Friday, December 29, 2006

Pain is close to Pleasure

My niece is 10 years old today, it's flown by, and so we celebrated her birthday this lunch time with a party at her house, where all her surviving grandparents were present as was myself, my sister and brother in law. Not a big party, but she's going to have a party early next year at the local leisure centre, as normal.

We had a pleasant time at her house, whilst she played with her new toys from both Christmas and now Birthday, all was well with my mum and myself for that matter. Nothing was wrong and no problems we knew of.

Once home however that's when the pain came. We got a phone call to say that my God Father had passed away on Boxing day. Uncle Fred as I knew him had been in a home for the past few years and if I'm honest I'd not been to see him for a few years, but he was always with me if you know what I mean. He was a neighbour to my parents and sister in the house before they moved to where we've lived for the past 35 years. He and his sister became very much close family friends, if not part of our family, and remained so after the houses they and my family had lived in had been pulled down. As my grandfather died whilst I was a baby or just before I was born, it was at a point where I didn't remember him or even know him, my Uncle Fred became the closest thing to a grandfather that I had, and to lose him just hurts so much. The guy was legendary, apart from him being my grandfather he was a well known butcher in Salford through the 60's and 70's, people knew him far and wide. I recall being in Florida on holiday in the early 80's and some one stopped our family as they recognised the Salford accent. After telling us where they'd grown up, they then asked did we know the butcher Fred... We travel thousands of miles on our holidays and we are asked by a random family if we knew him, that's the measure of the guy.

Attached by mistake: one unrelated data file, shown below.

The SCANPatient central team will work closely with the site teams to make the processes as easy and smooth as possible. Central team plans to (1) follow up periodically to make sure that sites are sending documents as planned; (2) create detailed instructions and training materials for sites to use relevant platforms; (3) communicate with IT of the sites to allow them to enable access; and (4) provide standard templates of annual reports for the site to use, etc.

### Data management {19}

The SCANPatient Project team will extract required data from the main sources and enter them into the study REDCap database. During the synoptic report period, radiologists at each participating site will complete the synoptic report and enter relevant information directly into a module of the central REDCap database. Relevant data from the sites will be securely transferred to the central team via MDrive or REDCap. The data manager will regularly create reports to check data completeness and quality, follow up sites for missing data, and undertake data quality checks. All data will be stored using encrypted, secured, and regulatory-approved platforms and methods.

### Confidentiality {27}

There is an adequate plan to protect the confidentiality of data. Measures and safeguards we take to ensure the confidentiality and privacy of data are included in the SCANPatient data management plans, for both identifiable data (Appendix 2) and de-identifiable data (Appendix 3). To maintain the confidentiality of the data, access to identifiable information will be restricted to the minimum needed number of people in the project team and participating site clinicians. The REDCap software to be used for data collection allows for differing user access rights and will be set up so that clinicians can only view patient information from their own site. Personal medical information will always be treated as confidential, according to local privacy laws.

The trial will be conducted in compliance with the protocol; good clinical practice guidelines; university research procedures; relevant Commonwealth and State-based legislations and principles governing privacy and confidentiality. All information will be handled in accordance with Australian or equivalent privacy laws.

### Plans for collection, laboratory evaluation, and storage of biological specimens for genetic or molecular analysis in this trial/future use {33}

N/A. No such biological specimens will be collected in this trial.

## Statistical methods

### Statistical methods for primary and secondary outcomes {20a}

I feel awful not going to see him for so long, but it's been difficult, and it's a big regret. I doubt he'd have known who I was however, he was losing it the last time we spoke, but he'll always be a part of me. It was strange that only last night at mum's with some of her and dad's friends around we mentioned my Uncle, and talked with passion about him, unaware that he'd died. I'm sure if there is something after death, then right now, he'll have met up with the rest of his family and my dad wouldn't be far behind to catch up on the past few years they've been apart.

To my Uncle Fred, thank you for all the wonderful tales and times you spent with our family. I'm really finding it hard to come to terms with the news, but where ever you are, make sure you've some sausages made for when we next meet, it may have been over 25 years since your butchers shop shut, but I've never found a sausage that I've enjoyed as much as yours....... Here's a poem that I found online about my uncle and his butchers shop. You see he was famous enough to be found via google.


Cross Lane was famous for all it's ale-houses,
And shops that sold frocks, and men's baggy trousers,
Pawnshops, chip shops, and good theatres, too,
And some, like the pot shops, that sold dolly blue.
Fred Oddie, the butcher, with a good sausage trade,
And a barracks nearby, where soldiers were made,
There were bicycles, handcarts, and tramcars with bells,
And the markets, of course, with linoleum smells,
Lucketti's hot potatoes, and ice cream in tubs,
But the best of Cross Lane was the piano'd pubs

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